UEFA's chief refereeing officer Pierluigi Collina explains the background as the UEFA Executive Committee prepares to discuss introducing goal-line technology in UEFA competitions.
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Why is UEFA looking at implementing goal-line technology?
UEFA is constantly monitoring ways in which it can improve the matches taking place in its competitions. I can tell you there has been a long internal consultation process regarding goal-line technology (GLT). For years, we have been analysing hundreds of matches, gathering data on a variety of situations during games. As you know, at our request, in 2012 the International Football Association Board (IFAB) approved the introduction of additional assistant referees (AARs) to increase the officials' visibility and control of the penalty area. This system has worked very well and provided clear benefits. At the same time, we have followed the evolution of GLT, which is complementary with the AAR's job. As a matter of fact, we have already seen that in Italy's Serie A, where AARs and GLT are used in perfect harmony.
Why are you making a decision on this now?
This did not happen overnight. It was well over a year ago that UEFA President Michel Platini proposed that we investigate the possibility of having goal-line technology working side-by-side with additional assistant referees to further improve results on the field. Mr Platini told us at the time that the opinion of the Referees Committee would be decisive for the introduction of GLT at UEFA competitions, and he is on the record saying he was always open to the idea of GLT if the referees felt it was a good solution. Regarding the specific timing, we are comfortable for the Executive Committee to make the decision now, because our review of the process has just concluded, and we also feel that with UEFA EURO 2016 around the corner, it is a good opportunity for UEFA to introduce GLT at a big tournament.
Does implementing GLT mean that AARs are now not relevant anymore?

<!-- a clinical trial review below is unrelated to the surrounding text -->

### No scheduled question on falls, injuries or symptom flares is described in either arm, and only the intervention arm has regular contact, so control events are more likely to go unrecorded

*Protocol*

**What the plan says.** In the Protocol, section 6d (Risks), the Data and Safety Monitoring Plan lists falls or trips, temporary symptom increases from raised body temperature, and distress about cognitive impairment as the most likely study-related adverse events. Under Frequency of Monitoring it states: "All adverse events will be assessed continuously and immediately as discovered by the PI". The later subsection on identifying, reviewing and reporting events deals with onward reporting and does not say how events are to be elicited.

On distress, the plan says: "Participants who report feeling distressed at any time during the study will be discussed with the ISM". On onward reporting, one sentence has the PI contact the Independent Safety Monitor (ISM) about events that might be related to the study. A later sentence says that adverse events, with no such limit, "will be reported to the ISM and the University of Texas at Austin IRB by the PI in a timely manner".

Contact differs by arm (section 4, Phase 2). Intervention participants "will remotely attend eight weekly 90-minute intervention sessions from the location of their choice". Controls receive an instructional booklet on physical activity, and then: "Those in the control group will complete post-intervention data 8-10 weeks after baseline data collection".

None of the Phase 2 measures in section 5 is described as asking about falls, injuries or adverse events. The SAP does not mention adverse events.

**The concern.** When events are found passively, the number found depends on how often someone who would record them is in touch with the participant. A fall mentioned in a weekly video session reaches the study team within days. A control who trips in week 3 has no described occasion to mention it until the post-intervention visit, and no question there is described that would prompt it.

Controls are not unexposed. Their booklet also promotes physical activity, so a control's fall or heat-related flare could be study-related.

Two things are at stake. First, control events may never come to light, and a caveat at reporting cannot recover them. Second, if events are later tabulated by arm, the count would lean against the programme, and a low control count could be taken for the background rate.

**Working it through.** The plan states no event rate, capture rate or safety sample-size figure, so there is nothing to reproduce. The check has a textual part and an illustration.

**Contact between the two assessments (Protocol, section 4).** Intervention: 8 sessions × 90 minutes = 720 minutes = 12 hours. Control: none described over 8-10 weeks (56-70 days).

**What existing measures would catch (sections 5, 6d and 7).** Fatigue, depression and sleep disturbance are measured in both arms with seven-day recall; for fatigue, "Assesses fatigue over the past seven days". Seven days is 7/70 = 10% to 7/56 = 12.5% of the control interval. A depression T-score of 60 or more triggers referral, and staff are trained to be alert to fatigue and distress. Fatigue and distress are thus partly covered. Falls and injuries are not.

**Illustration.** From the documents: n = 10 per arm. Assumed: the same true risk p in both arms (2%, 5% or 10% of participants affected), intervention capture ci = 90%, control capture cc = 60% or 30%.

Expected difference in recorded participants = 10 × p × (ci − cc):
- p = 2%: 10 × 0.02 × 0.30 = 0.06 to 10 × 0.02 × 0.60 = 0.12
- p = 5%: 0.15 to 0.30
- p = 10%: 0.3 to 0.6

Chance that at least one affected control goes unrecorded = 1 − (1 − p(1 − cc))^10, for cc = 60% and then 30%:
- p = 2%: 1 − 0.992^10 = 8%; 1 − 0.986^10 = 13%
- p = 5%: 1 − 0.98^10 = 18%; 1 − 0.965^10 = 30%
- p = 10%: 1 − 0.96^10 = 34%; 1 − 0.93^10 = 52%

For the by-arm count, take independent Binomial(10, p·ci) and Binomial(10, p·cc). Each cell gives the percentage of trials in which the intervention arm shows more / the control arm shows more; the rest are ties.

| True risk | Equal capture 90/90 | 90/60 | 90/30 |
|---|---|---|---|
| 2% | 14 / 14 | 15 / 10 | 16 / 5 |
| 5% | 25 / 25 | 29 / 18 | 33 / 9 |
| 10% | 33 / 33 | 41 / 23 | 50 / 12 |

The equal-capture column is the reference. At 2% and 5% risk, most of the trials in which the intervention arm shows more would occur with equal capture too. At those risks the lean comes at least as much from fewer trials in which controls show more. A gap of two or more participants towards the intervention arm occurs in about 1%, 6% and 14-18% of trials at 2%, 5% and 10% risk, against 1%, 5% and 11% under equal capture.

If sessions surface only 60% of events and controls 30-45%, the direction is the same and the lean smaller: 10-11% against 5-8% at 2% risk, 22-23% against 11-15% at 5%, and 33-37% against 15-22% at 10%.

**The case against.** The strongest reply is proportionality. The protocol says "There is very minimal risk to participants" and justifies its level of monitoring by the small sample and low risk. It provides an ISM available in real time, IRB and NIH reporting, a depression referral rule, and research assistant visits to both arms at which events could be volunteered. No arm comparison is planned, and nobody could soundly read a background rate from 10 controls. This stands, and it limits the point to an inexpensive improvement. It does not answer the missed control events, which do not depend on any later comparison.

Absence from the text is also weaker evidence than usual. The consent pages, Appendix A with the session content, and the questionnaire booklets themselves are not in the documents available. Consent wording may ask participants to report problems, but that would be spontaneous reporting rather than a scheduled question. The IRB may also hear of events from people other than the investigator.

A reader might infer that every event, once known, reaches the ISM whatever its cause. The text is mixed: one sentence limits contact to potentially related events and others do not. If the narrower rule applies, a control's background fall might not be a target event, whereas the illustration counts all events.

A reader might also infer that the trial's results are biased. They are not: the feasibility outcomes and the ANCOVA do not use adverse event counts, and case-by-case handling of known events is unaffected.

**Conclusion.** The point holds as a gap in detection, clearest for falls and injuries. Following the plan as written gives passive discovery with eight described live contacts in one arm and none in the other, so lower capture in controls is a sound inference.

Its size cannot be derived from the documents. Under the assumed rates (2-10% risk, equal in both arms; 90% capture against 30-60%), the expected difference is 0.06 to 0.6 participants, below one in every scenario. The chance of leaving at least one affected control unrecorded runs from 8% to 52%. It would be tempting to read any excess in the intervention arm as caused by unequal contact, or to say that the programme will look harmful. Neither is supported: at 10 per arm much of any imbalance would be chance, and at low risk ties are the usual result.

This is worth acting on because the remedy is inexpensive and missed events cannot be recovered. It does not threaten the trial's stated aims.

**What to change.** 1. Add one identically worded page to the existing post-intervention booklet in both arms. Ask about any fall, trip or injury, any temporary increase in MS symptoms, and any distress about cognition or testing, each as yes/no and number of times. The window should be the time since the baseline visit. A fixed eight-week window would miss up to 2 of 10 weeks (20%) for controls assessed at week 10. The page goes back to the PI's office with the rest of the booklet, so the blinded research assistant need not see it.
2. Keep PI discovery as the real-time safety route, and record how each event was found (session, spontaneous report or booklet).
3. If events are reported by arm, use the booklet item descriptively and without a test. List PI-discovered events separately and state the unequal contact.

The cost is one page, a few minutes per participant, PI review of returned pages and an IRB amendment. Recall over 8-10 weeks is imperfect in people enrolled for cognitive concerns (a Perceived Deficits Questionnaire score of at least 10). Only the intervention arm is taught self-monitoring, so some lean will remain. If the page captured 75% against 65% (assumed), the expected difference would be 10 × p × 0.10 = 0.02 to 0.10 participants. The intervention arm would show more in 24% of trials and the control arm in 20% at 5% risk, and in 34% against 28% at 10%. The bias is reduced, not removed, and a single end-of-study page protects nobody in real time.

The additional assistants' main task is not to control the goal line and decide whether a ball has crossed it. Rather, they are responsible for monitoring everything that is happening in the penalty area overall, aiding the main referee in making important decisions in the box. Of course, the AARs try to do their best relating to goal-line decisions as well, and what we have noticed is that in order to be prepared to judge goal-line incidents, they need to focus on the goal line before the ball arrives… therefore, they can miss something occurring at the same time in another place in the area. This may reduce the effectiveness of the assistance they are expected to offer the referee. With goal-line technology, the additional assistants are released from this demanding task, and can focus exclusively on the control of other incidents on the field.
How do you evaluate the impact of additional assistant referees (AARs) to date?
The penalty area is the most crucial zone of the field. Actions there have a decisive influence on matches. The density of players, especially in situations like free-kicks and corner-kicks, makes it impossible for a single pair of eyes to take control of all that happens on the numerous set-piece plays every match. The aim of implementing the AARs has simply been to give the referees support in controlling the most important incidents on the field of play. Many people in the media and general public may not appreciate all that AARs do during the game, because these officials do not have a flag or a whistle, but it is a fact that they have been crucial in helping make the right decisions at the right time during our matches.